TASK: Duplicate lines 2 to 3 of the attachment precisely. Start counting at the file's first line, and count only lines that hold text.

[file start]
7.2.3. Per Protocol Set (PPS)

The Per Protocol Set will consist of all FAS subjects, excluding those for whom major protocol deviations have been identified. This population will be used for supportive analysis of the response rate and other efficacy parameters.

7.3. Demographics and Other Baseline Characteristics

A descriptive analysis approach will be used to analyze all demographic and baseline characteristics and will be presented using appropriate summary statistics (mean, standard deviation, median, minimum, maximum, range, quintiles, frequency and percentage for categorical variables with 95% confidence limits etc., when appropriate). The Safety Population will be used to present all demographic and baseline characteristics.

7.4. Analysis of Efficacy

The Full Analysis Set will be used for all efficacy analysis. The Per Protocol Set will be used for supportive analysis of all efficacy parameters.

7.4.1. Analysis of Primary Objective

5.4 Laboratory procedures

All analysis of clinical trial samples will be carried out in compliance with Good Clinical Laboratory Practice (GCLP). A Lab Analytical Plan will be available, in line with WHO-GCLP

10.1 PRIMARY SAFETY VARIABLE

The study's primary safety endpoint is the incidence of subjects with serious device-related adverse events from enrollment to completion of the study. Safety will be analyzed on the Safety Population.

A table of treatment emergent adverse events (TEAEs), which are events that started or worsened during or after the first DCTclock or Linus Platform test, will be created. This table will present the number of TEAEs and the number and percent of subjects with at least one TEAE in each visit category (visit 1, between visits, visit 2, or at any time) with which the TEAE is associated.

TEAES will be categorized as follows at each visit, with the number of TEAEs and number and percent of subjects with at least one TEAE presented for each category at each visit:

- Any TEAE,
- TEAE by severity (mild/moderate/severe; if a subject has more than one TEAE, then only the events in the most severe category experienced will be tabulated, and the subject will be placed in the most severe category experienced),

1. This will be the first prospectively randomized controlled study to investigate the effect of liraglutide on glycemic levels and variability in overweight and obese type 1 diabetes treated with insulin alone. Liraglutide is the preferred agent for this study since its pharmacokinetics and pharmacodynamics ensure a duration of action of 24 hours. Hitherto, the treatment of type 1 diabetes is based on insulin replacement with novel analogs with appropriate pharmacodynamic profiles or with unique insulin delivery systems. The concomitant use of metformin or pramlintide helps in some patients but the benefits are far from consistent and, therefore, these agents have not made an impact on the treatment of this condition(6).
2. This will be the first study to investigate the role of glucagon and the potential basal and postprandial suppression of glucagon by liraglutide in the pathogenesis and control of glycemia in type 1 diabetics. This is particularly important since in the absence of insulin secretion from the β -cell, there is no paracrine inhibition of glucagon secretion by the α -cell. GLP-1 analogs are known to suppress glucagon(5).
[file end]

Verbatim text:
The Per Protocol Set will consist of all FAS subjects, excluding those for whom major protocol deviations have been identified. This population will be used for supportive analysis of the response rate and other efficacy parameters.

7.3. Demographics and Other Baseline Characteristics